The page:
Beach Mission and your family

beach mission photoHave you ever thought of the advantages of taking your family on Beach Mission?

Several years ago it crossed my mind but, I must admit, I did wonder if a family with young kids could actually do anything worthwhile for God on Beach Mission? Would we actually be accepted as team members or do they just want young adults on the team. We knew a family who had four kids and they spent every New Year period on Beach mission. The husband took the ten days out of his four weeks annual leave as they felt it was such a worthwhile investment into their own children’s lives and futures.

It is well documented that short term mission trips always tend to impact the team members more than the people they go to help/reach.

This year, God began doing a work in my life around the whole idea of being on mission here in Australia. Before kids, hubby and I had led various teams on mission, particularly with an organisation called ‘Youth Dimension’. Their ministry is aimed mainly at teenagers and involves late nights. Not really suitable to a family with primary aged kids. I thought of perhaps cooking for a team doing mission or even cooking for a ‘Student Life’ (University based) mission team helping out at ‘Schoolies’ Week but it still wasn’t that appropriate for our primary aged kids.

Then the opportunity came up to be team members on a Scripture Union Beach Mission. We turned up to the first team meeting with some trepidation. Would we be a help or a hindrance? I will never forget the delight of hearing our team leader say how excited they were to have families on the team. The kids help draw and attract other kids and create a quorum for group activities and the parents are great at getting alongside other parents who come to check out the program. It is usually easier for a parent to maintain a conversation with another parent than an 18 year old young adult. The leader addressed me and said, “Jane, we just want you to drink coffee and chat with other parents of the kids camping in the caravan park.”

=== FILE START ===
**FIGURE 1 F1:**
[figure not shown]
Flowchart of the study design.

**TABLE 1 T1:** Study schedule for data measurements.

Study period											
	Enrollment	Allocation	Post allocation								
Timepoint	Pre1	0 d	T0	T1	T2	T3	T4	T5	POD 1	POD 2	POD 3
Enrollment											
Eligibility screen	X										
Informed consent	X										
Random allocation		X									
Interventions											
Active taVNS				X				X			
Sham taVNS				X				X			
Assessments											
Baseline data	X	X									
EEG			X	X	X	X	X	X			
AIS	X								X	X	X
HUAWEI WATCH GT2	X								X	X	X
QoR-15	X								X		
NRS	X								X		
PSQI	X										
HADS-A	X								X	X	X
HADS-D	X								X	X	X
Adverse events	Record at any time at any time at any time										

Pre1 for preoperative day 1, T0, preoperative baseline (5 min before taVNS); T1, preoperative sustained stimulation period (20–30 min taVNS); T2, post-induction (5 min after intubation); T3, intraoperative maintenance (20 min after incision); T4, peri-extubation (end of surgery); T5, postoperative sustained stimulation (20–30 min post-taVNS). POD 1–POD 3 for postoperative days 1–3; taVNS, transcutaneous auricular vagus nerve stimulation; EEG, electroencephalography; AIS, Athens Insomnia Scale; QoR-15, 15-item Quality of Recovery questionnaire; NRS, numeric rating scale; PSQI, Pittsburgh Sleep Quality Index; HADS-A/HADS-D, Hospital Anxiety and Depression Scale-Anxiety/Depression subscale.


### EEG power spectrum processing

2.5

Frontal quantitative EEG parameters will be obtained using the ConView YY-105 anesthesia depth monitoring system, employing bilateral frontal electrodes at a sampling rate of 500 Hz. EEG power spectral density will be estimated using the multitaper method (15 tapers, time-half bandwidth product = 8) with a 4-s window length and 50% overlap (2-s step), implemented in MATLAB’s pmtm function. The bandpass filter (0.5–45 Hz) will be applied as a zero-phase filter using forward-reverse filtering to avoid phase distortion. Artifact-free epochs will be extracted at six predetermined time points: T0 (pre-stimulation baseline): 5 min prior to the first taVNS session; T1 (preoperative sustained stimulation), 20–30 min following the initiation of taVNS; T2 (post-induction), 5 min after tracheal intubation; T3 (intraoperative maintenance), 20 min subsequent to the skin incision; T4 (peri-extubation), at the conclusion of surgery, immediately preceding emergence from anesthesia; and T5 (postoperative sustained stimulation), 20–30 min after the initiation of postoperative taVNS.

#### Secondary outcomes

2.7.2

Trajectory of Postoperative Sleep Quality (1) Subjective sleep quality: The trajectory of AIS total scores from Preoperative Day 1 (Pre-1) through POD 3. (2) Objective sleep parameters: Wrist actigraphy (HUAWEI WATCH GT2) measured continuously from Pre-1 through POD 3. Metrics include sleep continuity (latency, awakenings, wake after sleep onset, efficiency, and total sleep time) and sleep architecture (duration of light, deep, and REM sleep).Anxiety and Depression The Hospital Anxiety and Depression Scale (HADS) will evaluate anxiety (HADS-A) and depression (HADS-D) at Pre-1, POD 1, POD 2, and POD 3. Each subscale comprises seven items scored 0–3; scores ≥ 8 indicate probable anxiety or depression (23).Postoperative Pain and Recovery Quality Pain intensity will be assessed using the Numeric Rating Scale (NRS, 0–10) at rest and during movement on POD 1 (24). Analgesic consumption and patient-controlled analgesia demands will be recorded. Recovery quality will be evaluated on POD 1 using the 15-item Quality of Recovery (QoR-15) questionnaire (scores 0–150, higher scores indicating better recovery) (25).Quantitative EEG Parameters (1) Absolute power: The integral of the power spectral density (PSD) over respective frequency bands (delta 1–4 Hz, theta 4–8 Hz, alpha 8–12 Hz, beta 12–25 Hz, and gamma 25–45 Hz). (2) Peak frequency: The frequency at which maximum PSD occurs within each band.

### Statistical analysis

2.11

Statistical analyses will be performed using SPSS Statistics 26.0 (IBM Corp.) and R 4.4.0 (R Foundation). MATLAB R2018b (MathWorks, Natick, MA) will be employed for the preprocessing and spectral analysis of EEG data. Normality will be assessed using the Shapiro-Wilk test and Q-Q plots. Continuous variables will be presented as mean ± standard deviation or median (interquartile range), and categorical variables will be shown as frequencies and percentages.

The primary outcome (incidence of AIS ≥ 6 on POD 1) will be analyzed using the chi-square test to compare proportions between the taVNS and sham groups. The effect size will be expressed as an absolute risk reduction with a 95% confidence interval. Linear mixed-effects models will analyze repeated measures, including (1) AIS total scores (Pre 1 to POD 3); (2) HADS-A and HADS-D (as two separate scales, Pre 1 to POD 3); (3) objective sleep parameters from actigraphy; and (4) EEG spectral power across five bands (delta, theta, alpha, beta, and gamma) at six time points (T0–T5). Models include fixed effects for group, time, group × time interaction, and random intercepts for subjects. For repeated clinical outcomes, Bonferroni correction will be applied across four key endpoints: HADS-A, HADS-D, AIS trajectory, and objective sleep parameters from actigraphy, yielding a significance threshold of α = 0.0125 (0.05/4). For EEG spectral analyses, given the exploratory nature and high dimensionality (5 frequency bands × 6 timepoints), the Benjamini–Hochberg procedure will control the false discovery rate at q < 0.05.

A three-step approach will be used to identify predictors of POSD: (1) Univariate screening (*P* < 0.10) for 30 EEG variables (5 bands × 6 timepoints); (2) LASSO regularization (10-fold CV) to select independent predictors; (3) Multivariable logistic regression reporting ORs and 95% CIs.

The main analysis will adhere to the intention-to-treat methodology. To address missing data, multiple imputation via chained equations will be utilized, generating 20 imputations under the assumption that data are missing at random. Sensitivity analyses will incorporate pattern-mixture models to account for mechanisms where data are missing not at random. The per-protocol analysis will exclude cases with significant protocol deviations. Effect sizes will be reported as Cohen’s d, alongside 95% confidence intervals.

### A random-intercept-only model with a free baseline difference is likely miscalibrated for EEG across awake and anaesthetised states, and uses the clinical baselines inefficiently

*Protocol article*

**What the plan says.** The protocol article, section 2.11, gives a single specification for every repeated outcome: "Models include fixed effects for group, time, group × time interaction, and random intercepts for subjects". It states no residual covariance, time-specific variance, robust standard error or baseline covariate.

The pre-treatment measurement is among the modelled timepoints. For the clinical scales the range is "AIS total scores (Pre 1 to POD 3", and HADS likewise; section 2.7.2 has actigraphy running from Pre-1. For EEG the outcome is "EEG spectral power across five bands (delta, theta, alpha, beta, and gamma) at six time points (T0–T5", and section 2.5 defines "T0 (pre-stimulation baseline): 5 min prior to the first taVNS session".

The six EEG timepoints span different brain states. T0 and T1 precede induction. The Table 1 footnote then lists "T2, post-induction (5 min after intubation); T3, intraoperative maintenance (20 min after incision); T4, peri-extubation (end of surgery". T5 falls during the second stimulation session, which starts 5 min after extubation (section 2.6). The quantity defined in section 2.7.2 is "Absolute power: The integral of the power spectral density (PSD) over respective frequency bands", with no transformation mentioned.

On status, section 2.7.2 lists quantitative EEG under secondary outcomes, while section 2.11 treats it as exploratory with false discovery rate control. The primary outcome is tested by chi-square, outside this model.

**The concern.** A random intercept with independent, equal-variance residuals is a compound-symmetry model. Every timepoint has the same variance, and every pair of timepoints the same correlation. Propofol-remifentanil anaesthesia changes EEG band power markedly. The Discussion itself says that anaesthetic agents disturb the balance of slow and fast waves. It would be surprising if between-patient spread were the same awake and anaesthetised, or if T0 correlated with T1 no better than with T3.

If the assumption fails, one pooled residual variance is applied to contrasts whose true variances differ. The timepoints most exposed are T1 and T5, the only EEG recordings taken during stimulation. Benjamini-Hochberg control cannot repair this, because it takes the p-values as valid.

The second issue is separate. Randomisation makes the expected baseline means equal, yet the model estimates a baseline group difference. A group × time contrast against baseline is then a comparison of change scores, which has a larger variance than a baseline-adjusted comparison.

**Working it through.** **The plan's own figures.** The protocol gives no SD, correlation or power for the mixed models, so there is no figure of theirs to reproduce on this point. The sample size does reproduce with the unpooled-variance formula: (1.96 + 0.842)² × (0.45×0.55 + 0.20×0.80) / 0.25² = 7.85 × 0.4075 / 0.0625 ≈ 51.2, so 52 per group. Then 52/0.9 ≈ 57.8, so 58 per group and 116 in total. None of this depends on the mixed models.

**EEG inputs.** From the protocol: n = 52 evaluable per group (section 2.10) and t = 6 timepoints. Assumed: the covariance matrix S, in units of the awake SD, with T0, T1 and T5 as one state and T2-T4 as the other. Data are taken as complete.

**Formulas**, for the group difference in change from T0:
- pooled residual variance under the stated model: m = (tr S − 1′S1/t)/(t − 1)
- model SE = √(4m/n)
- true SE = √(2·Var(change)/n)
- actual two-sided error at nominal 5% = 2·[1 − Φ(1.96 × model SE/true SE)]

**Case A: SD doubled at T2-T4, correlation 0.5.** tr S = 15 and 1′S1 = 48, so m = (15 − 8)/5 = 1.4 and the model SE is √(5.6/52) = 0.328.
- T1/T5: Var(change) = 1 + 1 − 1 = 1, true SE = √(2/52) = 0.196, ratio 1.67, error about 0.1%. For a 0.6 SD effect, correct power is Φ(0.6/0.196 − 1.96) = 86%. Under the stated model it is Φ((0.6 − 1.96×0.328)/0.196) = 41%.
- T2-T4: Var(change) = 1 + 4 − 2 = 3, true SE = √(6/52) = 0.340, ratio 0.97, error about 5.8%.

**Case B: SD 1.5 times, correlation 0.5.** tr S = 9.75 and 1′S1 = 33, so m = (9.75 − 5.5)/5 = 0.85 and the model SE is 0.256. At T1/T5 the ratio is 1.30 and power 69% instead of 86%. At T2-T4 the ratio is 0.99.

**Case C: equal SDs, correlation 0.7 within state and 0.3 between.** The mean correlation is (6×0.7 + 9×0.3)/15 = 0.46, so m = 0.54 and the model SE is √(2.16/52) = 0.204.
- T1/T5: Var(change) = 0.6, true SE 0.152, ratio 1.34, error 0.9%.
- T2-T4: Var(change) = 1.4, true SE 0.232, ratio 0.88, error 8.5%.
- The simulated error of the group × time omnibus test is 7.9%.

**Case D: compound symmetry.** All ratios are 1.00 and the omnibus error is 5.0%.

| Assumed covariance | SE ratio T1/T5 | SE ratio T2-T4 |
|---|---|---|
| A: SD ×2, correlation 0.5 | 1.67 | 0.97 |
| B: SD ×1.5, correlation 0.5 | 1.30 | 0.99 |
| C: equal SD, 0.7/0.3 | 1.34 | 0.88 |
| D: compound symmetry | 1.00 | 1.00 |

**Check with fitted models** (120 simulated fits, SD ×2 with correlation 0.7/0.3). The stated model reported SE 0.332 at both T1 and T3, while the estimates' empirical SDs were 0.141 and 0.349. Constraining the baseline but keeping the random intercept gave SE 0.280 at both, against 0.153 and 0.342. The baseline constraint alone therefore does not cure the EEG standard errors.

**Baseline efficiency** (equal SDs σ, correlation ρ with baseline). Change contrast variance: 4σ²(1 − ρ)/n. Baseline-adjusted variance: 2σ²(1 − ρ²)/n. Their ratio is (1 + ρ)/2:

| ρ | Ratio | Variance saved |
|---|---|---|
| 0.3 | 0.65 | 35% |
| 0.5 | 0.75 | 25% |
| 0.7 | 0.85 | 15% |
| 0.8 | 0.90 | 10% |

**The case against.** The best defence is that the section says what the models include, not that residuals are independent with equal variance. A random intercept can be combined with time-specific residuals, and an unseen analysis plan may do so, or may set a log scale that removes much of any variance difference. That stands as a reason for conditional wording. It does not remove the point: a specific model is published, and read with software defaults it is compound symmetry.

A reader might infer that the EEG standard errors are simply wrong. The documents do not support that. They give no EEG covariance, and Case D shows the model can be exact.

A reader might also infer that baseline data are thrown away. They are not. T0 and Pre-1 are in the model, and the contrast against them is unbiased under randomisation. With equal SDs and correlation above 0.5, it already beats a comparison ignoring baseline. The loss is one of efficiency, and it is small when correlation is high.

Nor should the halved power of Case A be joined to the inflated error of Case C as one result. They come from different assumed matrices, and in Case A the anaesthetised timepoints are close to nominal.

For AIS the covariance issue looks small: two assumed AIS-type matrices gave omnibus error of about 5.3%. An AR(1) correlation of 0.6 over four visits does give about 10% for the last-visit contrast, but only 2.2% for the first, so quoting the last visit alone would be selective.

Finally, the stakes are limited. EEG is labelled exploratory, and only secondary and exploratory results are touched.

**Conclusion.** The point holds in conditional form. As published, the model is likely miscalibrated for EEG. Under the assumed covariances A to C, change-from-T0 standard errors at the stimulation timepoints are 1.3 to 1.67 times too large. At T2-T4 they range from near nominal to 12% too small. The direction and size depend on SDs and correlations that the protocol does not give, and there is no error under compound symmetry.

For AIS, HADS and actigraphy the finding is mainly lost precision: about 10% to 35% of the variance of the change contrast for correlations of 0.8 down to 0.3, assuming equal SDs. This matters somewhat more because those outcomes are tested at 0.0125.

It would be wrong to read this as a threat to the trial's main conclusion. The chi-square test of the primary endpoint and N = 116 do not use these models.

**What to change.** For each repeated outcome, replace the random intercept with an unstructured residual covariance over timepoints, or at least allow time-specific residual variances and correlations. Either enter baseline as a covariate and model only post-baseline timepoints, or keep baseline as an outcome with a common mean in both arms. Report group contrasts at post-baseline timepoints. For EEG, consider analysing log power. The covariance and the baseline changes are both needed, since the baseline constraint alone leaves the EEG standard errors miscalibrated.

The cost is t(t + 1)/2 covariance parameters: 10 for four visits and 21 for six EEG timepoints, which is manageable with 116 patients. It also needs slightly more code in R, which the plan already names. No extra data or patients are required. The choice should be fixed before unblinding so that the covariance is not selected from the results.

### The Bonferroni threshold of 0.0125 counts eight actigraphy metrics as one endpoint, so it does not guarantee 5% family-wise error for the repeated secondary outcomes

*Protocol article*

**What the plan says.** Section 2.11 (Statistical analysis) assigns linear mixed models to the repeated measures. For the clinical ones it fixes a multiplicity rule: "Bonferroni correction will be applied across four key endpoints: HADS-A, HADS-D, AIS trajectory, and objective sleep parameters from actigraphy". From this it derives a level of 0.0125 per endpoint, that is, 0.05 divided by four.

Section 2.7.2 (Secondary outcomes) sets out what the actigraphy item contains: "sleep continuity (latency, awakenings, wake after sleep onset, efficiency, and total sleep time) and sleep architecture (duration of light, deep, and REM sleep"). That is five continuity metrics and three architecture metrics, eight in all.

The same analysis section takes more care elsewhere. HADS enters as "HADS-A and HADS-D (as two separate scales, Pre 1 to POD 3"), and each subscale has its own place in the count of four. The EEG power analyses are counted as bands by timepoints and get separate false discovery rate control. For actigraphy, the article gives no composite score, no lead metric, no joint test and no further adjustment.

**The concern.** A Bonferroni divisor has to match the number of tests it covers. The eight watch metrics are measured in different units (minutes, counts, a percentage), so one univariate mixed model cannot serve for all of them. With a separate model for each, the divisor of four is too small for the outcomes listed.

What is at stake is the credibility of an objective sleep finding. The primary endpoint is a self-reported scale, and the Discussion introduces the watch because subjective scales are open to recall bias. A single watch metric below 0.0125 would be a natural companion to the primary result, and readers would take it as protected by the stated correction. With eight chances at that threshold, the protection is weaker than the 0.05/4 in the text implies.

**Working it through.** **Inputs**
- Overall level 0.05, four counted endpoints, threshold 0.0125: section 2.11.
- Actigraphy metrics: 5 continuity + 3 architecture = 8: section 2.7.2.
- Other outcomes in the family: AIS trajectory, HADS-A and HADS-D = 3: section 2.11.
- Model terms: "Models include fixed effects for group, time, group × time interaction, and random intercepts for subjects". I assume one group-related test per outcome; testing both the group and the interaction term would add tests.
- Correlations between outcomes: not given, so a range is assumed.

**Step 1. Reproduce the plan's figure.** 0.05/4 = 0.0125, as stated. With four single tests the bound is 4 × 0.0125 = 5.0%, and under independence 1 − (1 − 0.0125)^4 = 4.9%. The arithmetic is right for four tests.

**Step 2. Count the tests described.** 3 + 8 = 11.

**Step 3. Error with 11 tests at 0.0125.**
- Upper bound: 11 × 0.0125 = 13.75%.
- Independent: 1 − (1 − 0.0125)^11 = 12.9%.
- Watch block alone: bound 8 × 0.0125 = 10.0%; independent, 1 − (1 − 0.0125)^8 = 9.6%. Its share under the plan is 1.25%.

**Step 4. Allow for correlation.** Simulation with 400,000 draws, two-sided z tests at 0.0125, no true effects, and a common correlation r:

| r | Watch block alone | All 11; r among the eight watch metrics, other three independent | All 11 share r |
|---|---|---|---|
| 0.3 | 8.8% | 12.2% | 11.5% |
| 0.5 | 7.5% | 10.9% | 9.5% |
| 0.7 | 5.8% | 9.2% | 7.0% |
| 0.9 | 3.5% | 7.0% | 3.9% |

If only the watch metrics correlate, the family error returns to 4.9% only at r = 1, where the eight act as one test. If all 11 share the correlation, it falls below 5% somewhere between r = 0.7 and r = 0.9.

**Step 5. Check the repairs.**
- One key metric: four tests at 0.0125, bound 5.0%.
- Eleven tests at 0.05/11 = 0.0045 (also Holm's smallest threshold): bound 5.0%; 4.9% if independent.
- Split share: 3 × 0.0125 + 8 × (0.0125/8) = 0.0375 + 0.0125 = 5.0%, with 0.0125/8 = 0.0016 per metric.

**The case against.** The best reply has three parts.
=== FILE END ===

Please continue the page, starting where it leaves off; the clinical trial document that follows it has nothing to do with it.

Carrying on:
I was ecstatic. Two things I love – drinking coffee and chatting with other parents. I was in.

Thus, Sunday 28th December we left home (after having returned 3 hours earlier from 10 days in Tasmania over Christmas), to travel to Beach Mission. We really didn’t know what to expect but we were open to whatever occurred.

After 10 days of camping and beach mission, our family is now committed to going on another Scripture Union Beach Mission next summer. Our kids just expect that we will automatically do it again next year. Four days into the mission, Princess (11) was the centre of attention during ‘2 minutes of fame’ (a game where you can be asked any question for the next 2 minutes that you must answer or say pass). Princess was asked “What do you expect to be doing when you are 19 years old?”. Princess replied, “Be on Beach Mission”.

Basically you are living in a large community and the saying ‘It takes a village to raise a child’, was certainly evident. Our team had 12 children on it. Our 2 kids, a family with 4 kids aged 10 – 4 years old, another family with 2 kids 10 & 8 with both kids on the autism spectrum, a family with a 3 year old and an 18 month old, and a lady with her foster nephews aged 7 & 6. Plus another 17 young adults / university students and a couple with older children now in their 20’s.

The advantages have been huge. Princess spent one afternoon during free time going with a group of university students who were on the team to get fish and chips. This was invaluable for her as she loves looking to older girls to see how they do life and act and respond to situations. Both kids also had opportunities to speak publicly in front of people, talk to people they didn’t know, help lead games for younger kids, amuse toddlers, tent knocking, learn a new method of Bible study, having a personal quiet time with God every day and praying with adults.